One of the most important things is to remember social media is designed to reward users and keep them on the site. It’s meant to be addictive. So, if you’re a writer or you have a small business, you need to be careful you don’t spend too much time there. Social media blockers like Cold Turkey can be very useful in terms of managing your time on these platforms.

    Other IndieCat blogs you might like

    Social media blockers

    Don’t make this mistake on your author website

    Boost your writing with the Pomodoro Technique

    How to order the stories in a collection

    Why your book cover design matters

  • Why your book cover design matters

    Important for indie authors - why your book cover design matters.
    Why your book cover design matters

    If you’re an indie author and you want to attract readers, your book cover design really matters. It’s one of your most important marketing tactics.

    Why?

    Have you ever gone into a bookstore and felt overwhelmed by all the books to choose from?

    What motivates you to pick up an unknown book?

    Snappy or intriguing title? Or were you attracted by the cover image? Did it call to you to investigate further and check out the back cover blurb?

    Cover design is the magnet that draws the eye and piques curiosity. It can draw attention even from the other side of a bookstore. Even from a distance, when you can’t yet read the author’s name or the book’s title.

    And that’s why your book cover design matters.

    Of course, book covers accomplish other things too. They indicate genre, age group, connect to existing trends, even hint at the story’s atmosphere (creepy, suspenseful, erotic).

    Cover art speaks to emotions – and this is important in marketing. There are genres where speaking to emotions is particularly important – romance being the primary example. But you might be in the mood for something suspenseful or creepy. Horror and thriller covers also speak to a potential reader’s emotions.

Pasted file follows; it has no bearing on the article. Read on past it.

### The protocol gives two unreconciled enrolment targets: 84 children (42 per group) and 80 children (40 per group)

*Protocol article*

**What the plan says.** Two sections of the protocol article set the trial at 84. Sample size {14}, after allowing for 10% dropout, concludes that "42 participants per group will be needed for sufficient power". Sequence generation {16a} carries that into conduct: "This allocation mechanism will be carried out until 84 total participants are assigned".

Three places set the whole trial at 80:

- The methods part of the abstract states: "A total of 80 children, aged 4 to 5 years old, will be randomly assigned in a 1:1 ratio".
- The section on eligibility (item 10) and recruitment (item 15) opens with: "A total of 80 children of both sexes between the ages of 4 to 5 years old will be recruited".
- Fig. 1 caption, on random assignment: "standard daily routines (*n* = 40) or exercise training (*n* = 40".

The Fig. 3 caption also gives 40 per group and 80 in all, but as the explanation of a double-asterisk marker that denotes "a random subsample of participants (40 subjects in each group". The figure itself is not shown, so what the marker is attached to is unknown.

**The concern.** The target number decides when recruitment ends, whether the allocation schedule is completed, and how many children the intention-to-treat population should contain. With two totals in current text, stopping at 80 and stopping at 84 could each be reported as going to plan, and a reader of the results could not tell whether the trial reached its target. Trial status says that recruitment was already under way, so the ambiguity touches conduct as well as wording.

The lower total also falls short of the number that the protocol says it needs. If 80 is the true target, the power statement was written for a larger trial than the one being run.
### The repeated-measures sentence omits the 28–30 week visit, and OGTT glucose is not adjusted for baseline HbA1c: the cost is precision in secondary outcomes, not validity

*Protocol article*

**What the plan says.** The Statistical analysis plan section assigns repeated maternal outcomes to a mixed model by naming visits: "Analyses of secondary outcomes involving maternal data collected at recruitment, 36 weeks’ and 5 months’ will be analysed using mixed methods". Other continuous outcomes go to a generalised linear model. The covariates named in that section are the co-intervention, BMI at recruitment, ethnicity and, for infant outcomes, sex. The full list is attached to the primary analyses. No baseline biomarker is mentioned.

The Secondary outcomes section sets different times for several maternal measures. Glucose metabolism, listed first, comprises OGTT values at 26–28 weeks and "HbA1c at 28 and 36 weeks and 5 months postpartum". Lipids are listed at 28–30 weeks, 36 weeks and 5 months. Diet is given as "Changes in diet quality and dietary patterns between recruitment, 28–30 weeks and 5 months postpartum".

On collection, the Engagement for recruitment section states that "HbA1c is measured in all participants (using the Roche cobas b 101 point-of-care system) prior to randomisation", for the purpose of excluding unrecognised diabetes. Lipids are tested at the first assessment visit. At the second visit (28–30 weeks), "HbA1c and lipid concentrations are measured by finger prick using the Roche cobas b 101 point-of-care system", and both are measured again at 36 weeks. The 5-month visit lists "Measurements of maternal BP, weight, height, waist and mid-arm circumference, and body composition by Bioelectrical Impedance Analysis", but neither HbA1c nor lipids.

The style of the cover might connect to a particular subgenre or resemble the cover art on a more famous book. This is a way for publishers to indicate fast that if you like those other books in this category, you’ll probably like this one too.

    With so many books to choose from, a design department has to come up with ways to make it easy for the right readers to find their book. The cover art offers visual clues. The book’s title might also offer clues.

    Your book needs to stand out from the crowd. In a saturated market – and this is particularly true on Amazon – you need people to see that your book exists. And that it looks professional, intriguing, exciting.

    If the cover is plain and offers no hints about the genre, someone browsing on Amazon is likely to ignore it.

    Book buyers are accustomed to helpful cover design – covers that act as filters for what they do and don’t like.

    The cover design should attract the right readers. It should never trick people into thinking the book is something it isn’t. For example, you wouldn’t put a historical couple embracing on the cover of a modern horror novel. If a reader buys the book on the basis of the cover alone, they are going to feel cheated.

    Also, if the cover art and design are subpar, it will be difficult to stand out from the crowd. Furthermore, if the design is poor, potential readers will likely draw conclusions about the overall quality of the book, including the story, characterisation, formatting, etc.

    A good cover shows the writer has taken a professional approach to their work. But it also allows the writer to better compete with traditionally published authors. If your book looks like a traditionally published book, it’s more likely to draw readers.